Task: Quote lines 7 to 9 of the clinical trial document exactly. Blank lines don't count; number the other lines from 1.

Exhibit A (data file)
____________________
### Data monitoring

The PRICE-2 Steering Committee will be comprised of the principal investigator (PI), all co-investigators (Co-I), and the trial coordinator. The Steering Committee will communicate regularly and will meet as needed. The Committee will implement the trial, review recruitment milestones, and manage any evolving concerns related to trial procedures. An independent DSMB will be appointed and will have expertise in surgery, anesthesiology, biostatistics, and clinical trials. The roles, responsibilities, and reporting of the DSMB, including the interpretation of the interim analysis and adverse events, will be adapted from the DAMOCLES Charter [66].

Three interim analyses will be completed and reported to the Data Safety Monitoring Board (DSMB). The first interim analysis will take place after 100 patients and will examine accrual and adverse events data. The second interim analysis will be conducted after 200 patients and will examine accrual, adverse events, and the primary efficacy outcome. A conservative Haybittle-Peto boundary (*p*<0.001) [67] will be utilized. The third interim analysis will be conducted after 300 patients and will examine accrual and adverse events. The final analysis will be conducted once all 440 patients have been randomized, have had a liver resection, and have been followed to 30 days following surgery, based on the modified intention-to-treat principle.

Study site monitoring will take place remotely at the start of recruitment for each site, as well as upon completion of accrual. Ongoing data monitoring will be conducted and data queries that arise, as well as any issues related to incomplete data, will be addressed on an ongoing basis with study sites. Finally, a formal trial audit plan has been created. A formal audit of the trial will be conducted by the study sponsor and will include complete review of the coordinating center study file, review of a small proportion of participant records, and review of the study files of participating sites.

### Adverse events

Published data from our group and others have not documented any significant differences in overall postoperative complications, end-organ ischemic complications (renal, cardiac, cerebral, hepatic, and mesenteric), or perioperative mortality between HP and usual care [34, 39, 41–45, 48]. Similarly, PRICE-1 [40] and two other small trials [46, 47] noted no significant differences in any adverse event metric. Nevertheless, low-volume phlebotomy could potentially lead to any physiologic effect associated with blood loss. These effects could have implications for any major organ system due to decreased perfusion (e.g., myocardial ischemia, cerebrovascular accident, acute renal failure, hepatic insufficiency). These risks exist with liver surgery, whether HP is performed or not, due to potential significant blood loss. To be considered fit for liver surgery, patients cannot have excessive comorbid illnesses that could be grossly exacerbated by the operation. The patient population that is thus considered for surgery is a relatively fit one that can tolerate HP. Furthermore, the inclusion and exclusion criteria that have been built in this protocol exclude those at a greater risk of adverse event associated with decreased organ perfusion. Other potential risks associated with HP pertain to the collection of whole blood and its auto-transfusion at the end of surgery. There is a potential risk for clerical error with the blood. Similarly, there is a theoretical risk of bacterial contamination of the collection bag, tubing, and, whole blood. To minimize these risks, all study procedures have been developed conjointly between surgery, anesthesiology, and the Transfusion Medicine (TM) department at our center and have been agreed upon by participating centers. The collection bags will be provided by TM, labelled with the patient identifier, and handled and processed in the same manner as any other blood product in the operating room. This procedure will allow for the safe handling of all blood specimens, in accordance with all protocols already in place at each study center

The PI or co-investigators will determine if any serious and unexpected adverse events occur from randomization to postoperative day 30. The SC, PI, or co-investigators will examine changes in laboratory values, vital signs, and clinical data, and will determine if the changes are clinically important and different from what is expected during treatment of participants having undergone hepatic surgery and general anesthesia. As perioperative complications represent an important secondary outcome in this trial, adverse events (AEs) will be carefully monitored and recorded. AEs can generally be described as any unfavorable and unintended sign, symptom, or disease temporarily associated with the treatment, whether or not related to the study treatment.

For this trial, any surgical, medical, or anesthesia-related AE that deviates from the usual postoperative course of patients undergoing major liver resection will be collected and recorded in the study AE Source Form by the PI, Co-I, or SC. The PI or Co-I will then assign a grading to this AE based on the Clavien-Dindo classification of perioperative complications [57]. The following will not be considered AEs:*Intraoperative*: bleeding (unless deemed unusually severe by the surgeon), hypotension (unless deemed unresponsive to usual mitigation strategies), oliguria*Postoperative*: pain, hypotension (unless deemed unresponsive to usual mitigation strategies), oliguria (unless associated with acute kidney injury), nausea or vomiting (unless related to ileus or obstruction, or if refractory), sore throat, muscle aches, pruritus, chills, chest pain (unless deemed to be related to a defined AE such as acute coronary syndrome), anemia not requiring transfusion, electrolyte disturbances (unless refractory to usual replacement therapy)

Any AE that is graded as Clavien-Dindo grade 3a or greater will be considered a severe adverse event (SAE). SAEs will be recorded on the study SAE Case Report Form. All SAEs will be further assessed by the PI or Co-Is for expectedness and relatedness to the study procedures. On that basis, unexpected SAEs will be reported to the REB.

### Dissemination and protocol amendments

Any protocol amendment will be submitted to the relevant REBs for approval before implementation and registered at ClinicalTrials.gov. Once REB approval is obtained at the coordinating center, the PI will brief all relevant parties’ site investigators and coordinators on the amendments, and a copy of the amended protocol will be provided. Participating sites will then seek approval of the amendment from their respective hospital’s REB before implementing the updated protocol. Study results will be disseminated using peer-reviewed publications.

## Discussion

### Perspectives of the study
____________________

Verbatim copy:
The PI or co-investigators will determine if any serious and unexpected adverse events occur from randomization to postoperative day 30. The SC, PI, or co-investigators will examine changes in laboratory values, vital signs, and clinical data, and will determine if the changes are clinically important and different from what is expected during treatment of participants having undergone hepatic surgery and general anesthesia. As perioperative complications represent an important secondary outcome in this trial, adverse events (AEs) will be carefully monitored and recorded. AEs can generally be described as any unfavorable and unintended sign, symptom, or disease temporarily associated with the treatment, whether or not related to the study treatment.

For this trial, any surgical, medical, or anesthesia-related AE that deviates from the usual postoperative course of patients undergoing major liver resection will be collected and recorded in the study AE Source Form by the PI, Co-I, or SC. The PI or Co-I will then assign a grading to this AE based on the Clavien-Dindo classification of perioperative complications [57]. The following will not be considered AEs:*Intraoperative*: bleeding (unless deemed unusually severe by the surgeon), hypotension (unless deemed unresponsive to usual mitigation strategies), oliguria*Postoperative*: pain, hypotension (unless deemed unresponsive to usual mitigation strategies), oliguria (unless associated with acute kidney injury), nausea or vomiting (unless related to ileus or obstruction, or if refractory), sore throat, muscle aches, pruritus, chills, chest pain (unless deemed to be related to a defined AE such as acute coronary syndrome), anemia not requiring transfusion, electrolyte disturbances (unless refractory to usual replacement therapy)

Any AE that is graded as Clavien-Dindo grade 3a or greater will be considered a severe adverse event (SAE). SAEs will be recorded on the study SAE Case Report Form. All SAEs will be further assessed by the PI or Co-Is for expectedness and relatedness to the study procedures. On that basis, unexpected SAEs will be reported to the REB.